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Journalists under attack in dismantling of free speech

Free speech is being dismantled and attacks on journalists are increasing, speakers said at the Kurt Schork Awards in international journalism.

During a panel discussion chaired by BBC journalist Stephen Sackur, Samia Nakhoul, Reuters Middle East editor, said: “Attacks on journalists have multiplied and it comes from all fronts.”

Peter Greste, former Reuters correspondent now with Al Jazeera English in Nairobi, said: “The ‘war on terror’ has changed the dynamic. It has given governments a free pass to lock up journalists.” Greste, deported from Egypt in February after 400 days in prison and subsequently sentenced in absentia to three years in jail, said there was a tendency to use the “war on terror” as an excuse to limit the work that journalists were doing.

Asked whether he thought it was getting worse, The Guardian’s diplomatic editor Julian Borger, said: “Yes, I do… As a model, we’re losing ground. As a model, we’ve lost a bit of our self-confidence.”

Christiane Amanpour, CNN’s chief international correspondent, said there was a chilling effect on free speech and the ability to question. “The surveillance world is surreptitiously removing our freedom from us.”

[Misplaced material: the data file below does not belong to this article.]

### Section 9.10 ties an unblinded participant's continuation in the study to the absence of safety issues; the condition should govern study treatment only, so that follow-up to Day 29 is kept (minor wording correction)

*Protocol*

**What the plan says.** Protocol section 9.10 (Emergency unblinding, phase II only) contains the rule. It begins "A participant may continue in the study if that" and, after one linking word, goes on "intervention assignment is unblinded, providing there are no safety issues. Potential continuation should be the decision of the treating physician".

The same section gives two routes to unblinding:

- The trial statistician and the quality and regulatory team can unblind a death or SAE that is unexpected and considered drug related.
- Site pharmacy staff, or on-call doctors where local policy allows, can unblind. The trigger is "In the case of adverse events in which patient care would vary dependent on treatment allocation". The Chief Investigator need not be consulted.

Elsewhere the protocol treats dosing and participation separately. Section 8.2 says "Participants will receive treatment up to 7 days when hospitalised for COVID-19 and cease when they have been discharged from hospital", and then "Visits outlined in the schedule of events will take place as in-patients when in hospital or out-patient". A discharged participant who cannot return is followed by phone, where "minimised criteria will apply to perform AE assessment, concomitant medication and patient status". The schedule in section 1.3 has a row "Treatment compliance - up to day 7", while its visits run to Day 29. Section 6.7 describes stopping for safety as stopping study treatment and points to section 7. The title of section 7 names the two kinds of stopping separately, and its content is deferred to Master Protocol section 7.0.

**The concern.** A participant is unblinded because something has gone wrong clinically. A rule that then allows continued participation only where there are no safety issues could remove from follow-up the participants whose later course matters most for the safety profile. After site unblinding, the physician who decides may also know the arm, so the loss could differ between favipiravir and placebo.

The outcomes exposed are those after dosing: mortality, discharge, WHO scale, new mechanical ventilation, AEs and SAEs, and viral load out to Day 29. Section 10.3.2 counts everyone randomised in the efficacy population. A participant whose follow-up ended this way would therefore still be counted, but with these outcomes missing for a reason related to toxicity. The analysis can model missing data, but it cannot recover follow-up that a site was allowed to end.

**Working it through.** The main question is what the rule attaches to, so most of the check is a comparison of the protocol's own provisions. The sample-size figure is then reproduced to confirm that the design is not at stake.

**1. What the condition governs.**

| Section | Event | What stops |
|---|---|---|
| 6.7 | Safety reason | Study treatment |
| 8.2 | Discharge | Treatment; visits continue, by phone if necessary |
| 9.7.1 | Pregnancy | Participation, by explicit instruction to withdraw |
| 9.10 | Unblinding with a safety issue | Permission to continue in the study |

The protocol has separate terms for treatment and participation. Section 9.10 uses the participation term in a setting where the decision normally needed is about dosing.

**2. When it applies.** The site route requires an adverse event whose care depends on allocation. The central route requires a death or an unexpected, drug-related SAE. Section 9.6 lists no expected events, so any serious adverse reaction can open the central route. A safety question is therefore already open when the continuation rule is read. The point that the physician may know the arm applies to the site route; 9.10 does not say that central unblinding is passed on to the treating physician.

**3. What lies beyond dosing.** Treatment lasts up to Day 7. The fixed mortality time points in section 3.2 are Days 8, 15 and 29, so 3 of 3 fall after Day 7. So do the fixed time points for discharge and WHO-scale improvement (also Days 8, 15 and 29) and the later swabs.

Two journalists were selected as this year’s winners of the $5,000 annual awards.

Clair MacDougall was the winner of the freelance category. An Australian journalist, she has worked in West Africa since 2011 where she was Reuters correspondent for Ghana until January 2012 and stringer for Liberia for the year ending January 2013. Based in Monrovia, she covered the Ebola epidemic from its outbreak.

Ekaterina Sergatskova of Ukraine won in the local reporter category for her coverage of the fighting in eastern Ukraine. She was unable to receive the award in person because the British government did not grant her a visa.

The awards commemorate correspondent Kurt Schork who was killed in Sierra Leone in 2000 while on assignment for Reuters. The two winners were selected from entries by 148 journalists from 56 countries who submitted 444 published reports.

The ceremony was hosted by the Thomson Reuters Foundation at the London offices of Thomson Reuters.

PHOTO: Clair MacDougall receives her award from Peter Greste. ■